Merry Christmas! Fascinating read. I'm going to have to ponder Scotus' definition of predestination; it's rather profound.

Well maybe I should wait for Fr. Chris, our very own Thomist, for his comments on this topic, but I'm very exegetical and Augustinian minded, which the Augustinian naturally at times agrees more with Aquinas, but I think there's room for development here.

I recently wrote an essay on the defense of Augustinian Original Sin arguing that the claim that Augustine formulated the doctrine based on a mistranslated Ambrosiaster text of Romans 5:12 is nonsensical exegetically in short because both translating and interpreting a text has many different factors, which one has to then argue that Augustine simply whiffed on them intellectually.

I'm not so familiar with Scotus' writings as Aquinas, but I do know that in the Summa that Aquinas would make an exegetical argument for his claims, what is Scotus' interpretation of scripture on this point? When reading your article, I pulled out my bible to John's prologue mainly due to your explanation of God's predestination and thought, "Scotus could make an argument from here..."

But here is the most problematic text from Sacred Scripture that I think off the top of my head:

But when the fullness of time had come, God sent forth his Son, born of woman, born under the law, to redeem those who were under the law, so that we might receive adoption as sons. And because you are sons, God has sent the Spirit of his Son into our hearts, crying, “Abba! Father!” So you are no longer a slave, but a son, and if a son, then an heir through God. (ESV-CE, Gal 4:4–7)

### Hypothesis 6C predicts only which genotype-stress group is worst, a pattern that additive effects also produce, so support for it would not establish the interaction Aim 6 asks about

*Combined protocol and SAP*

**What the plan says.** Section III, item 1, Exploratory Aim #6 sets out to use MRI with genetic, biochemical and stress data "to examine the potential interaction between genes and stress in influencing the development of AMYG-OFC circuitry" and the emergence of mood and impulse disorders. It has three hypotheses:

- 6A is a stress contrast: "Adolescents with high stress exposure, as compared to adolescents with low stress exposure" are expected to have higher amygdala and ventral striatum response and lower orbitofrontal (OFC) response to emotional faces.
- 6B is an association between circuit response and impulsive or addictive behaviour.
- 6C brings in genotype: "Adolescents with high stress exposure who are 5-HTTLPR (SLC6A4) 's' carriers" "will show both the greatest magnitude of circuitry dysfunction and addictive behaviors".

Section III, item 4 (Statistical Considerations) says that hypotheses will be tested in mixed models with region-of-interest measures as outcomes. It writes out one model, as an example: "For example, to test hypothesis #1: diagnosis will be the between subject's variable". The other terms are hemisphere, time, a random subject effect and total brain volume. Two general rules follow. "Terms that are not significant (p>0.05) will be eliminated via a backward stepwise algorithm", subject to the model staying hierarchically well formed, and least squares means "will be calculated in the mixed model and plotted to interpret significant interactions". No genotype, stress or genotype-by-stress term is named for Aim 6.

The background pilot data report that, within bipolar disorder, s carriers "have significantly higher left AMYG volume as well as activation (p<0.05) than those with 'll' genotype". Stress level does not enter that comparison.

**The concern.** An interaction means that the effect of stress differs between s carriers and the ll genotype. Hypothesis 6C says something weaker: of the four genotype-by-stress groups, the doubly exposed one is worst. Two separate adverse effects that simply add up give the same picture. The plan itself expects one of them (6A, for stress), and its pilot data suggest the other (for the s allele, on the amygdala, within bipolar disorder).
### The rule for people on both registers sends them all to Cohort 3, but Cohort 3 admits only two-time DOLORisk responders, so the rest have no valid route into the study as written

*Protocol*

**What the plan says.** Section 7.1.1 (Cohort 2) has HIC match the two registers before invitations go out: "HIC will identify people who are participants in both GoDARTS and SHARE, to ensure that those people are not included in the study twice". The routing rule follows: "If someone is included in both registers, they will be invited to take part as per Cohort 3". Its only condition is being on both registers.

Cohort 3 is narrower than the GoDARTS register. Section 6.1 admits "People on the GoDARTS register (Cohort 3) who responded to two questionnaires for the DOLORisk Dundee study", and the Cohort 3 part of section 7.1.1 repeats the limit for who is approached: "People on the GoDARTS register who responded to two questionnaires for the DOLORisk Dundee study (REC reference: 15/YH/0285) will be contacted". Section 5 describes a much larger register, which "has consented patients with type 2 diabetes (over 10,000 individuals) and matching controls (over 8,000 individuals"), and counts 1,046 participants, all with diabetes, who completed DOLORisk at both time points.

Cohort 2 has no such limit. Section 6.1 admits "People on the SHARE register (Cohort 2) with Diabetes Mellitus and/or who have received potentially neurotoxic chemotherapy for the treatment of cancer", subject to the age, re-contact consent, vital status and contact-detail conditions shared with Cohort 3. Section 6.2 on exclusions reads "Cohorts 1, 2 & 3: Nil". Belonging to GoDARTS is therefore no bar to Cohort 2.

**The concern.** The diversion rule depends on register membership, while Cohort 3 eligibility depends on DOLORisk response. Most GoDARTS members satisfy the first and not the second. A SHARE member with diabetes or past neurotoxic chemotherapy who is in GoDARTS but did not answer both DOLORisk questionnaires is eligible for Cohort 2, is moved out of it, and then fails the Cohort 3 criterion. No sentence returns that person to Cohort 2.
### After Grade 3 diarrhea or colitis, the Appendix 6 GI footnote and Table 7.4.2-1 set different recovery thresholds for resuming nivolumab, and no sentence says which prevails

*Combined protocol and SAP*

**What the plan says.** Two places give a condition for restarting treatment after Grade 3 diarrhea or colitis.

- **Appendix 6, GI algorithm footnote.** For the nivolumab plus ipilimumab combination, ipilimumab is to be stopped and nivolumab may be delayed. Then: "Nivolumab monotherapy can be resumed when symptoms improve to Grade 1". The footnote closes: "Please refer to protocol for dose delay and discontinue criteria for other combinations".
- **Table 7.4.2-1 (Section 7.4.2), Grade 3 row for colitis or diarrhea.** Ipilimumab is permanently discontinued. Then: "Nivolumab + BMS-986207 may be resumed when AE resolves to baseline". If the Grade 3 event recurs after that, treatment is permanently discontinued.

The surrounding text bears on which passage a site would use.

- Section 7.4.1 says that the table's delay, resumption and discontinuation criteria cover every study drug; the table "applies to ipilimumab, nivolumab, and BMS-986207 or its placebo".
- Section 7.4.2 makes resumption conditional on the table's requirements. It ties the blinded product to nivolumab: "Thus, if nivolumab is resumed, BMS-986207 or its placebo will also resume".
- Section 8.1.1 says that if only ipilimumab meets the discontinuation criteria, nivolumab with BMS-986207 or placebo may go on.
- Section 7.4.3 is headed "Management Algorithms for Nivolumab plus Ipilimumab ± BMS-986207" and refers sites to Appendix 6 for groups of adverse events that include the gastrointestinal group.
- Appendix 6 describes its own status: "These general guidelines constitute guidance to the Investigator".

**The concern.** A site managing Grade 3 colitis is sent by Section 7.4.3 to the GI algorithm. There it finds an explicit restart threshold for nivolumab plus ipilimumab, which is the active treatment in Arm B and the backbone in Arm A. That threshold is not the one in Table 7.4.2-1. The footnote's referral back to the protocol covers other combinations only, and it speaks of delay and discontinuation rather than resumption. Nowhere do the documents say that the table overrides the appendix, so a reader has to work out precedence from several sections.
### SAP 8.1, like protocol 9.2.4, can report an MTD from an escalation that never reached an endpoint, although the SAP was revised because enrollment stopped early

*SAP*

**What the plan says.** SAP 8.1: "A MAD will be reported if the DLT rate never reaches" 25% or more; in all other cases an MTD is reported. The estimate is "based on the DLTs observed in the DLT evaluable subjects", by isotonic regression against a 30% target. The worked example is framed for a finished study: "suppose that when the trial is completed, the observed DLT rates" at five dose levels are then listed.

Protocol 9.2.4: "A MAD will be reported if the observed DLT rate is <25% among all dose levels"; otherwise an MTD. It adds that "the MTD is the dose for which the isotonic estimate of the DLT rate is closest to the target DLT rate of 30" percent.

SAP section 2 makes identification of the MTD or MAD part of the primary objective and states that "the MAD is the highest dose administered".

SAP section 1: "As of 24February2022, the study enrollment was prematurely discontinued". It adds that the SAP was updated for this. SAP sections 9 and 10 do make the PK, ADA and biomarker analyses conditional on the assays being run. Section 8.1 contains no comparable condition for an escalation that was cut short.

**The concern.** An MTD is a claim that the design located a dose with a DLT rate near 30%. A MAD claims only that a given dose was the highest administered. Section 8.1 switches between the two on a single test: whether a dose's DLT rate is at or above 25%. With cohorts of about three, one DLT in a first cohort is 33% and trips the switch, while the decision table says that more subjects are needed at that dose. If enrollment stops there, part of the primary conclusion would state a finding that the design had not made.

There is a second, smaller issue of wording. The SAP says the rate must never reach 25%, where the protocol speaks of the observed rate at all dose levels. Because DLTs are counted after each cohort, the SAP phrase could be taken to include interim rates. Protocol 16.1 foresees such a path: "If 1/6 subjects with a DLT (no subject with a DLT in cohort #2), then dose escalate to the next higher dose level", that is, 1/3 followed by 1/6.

The analysis would have to begin with what is to be understood by the phrase, "In the fullness of time..." From Romans, Augustine, and exegetes, make the point that Paul stresses a dichotomy of "in Adam" vs. "in Christ," but what is to be made from the earlier text from St. Paul and "the fullness of time..."

Augustine would argue against Pelagius of "making void the cross of Christ..." So, I wonder what Scotus' views are with Scripture, I wonder if he makes the argument, or other Franciscans, that the key then is the fall of man is an ancillary catalyst in the fullness of time? I'm trying to reconcile St. Paul here with Scotus' take.

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Hi Andrew, very interesting read and it was great to get more insight into the thought of Blessed Duns Scotus. One question I have after reading it though is that if the Incarnation was predestined before any contingent considerations, would the particular time in history in which Christ would become man also necessarily be predestined? It seems that there must be some consideration for the free choice of man in at least the choosing of the particular time and manner in which the incarnation happened.

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